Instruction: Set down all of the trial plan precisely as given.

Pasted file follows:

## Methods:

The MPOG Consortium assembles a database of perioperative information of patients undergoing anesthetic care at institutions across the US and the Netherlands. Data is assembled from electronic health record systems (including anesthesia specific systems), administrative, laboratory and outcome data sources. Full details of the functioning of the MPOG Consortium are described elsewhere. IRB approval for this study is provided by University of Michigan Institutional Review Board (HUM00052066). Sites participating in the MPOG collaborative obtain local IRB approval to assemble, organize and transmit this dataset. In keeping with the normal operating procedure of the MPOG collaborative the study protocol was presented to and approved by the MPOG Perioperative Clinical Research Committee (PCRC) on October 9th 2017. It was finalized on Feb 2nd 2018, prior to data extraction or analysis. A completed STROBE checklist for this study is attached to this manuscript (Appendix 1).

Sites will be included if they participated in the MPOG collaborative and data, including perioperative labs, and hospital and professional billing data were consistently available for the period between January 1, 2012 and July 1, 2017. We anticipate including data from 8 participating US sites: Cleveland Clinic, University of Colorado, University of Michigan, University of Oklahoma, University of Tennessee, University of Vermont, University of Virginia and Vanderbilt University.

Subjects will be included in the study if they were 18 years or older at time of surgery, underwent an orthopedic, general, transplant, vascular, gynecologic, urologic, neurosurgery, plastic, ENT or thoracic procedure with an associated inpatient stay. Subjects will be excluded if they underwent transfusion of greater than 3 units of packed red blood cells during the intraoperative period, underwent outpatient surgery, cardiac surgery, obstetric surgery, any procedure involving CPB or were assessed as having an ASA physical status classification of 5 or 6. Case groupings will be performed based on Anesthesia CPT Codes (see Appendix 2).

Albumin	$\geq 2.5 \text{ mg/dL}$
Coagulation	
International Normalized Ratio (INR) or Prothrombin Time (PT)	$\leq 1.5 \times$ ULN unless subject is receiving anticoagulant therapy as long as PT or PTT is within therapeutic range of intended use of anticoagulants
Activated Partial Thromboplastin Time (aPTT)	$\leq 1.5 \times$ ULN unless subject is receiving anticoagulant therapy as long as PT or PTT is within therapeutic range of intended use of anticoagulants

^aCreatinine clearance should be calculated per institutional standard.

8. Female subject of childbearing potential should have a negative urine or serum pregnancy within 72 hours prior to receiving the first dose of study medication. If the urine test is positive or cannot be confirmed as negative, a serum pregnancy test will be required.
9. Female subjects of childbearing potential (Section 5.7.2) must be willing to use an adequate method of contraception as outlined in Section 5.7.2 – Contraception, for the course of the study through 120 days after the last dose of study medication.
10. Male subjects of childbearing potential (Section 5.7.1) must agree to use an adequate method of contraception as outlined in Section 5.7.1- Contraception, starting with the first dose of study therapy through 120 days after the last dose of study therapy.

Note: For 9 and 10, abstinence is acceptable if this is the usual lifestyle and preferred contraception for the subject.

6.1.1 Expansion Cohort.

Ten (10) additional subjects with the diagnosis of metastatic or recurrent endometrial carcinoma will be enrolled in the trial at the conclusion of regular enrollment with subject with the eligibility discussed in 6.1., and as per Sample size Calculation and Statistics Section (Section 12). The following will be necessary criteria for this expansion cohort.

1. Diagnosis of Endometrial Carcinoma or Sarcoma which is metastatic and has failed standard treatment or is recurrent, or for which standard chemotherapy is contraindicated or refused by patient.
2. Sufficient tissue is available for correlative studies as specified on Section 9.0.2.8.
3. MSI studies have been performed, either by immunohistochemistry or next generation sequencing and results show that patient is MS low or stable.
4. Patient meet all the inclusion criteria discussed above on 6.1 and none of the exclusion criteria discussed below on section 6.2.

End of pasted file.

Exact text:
## Methods:

The MPOG Consortium assembles a database of perioperative information of patients undergoing anesthetic care at institutions across the US and the Netherlands. Data is assembled from electronic health record systems (including anesthesia specific systems), administrative, laboratory and outcome data sources. Full details of the functioning of the MPOG Consortium are described elsewhere. IRB approval for this study is provided by University of Michigan Institutional Review Board (HUM00052066). Sites participating in the MPOG collaborative obtain local IRB approval to assemble, organize and transmit this dataset. In keeping with the normal operating procedure of the MPOG collaborative the study protocol was presented to and approved by the MPOG Perioperative Clinical Research Committee (PCRC) on October 9th 2017. It was finalized on Feb 2nd 2018, prior to data extraction or analysis. A completed STROBE checklist for this study is attached to this manuscript (Appendix 1).

Sites will be included if they participated in the MPOG collaborative and data, including perioperative labs, and hospital and professional billing data were consistently available for the period between January 1, 2012 and July 1, 2017. We anticipate including data from 8 participating US sites: Cleveland Clinic, University of Colorado, University of Michigan, University of Oklahoma, University of Tennessee, University of Vermont, University of Virginia and Vanderbilt University.

Subjects will be included in the study if they were 18 years or older at time of surgery, underwent an orthopedic, general, transplant, vascular, gynecologic, urologic, neurosurgery, plastic, ENT or thoracic procedure with an associated inpatient stay. Subjects will be excluded if they underwent transfusion of greater than 3 units of packed red blood cells during the intraoperative period, underwent outpatient surgery, cardiac surgery, obstetric surgery, any procedure involving CPB or were assessed as having an ASA physical status classification of 5 or 6. Case groupings will be performed based on Anesthesia CPT Codes (see Appendix 2).

Albumin	$\geq 2.5 \text{ mg/dL}$
Coagulation	
International Normalized Ratio (INR) or Prothrombin Time (PT)	$\leq 1.5 \times$ ULN unless subject is receiving anticoagulant therapy as long as PT or PTT is within therapeutic range of intended use of anticoagulants
Activated Partial Thromboplastin Time (aPTT)	$\leq 1.5 \times$ ULN unless subject is receiving anticoagulant therapy as long as PT or PTT is within therapeutic range of intended use of anticoagulants

^aCreatinine clearance should be calculated per institutional standard.

8. Female subject of childbearing potential should have a negative urine or serum pregnancy within 72 hours prior to receiving the first dose of study medication. If the urine test is positive or cannot be confirmed as negative, a serum pregnancy test will be required.
9. Female subjects of childbearing potential (Section 5.7.2) must be willing to use an adequate method of contraception as outlined in Section 5.7.2 – Contraception, for the course of the study through 120 days after the last dose of study medication.
10. Male subjects of childbearing potential (Section 5.7.1) must agree to use an adequate method of contraception as outlined in Section 5.7.1- Contraception, starting with the first dose of study therapy through 120 days after the last dose of study therapy.

Note: For 9 and 10, abstinence is acceptable if this is the usual lifestyle and preferred contraception for the subject.

6.1.1 Expansion Cohort.

Ten (10) additional subjects with the diagnosis of metastatic or recurrent endometrial carcinoma will be enrolled in the trial at the conclusion of regular enrollment with subject with the eligibility discussed in 6.1., and as per Sample size Calculation and Statistics Section (Section 12). The following will be necessary criteria for this expansion cohort.

1. Diagnosis of Endometrial Carcinoma or Sarcoma which is metastatic and has failed standard treatment or is recurrent, or for which standard chemotherapy is contraindicated or refused by patient.
2. Sufficient tissue is available for correlative studies as specified on Section 9.0.2.8.
3. MSI studies have been performed, either by immunohistochemistry or next generation sequencing and results show that patient is MS low or stable.
4. Patient meet all the inclusion criteria discussed above on 6.1 and none of the exclusion criteria discussed below on section 6.2.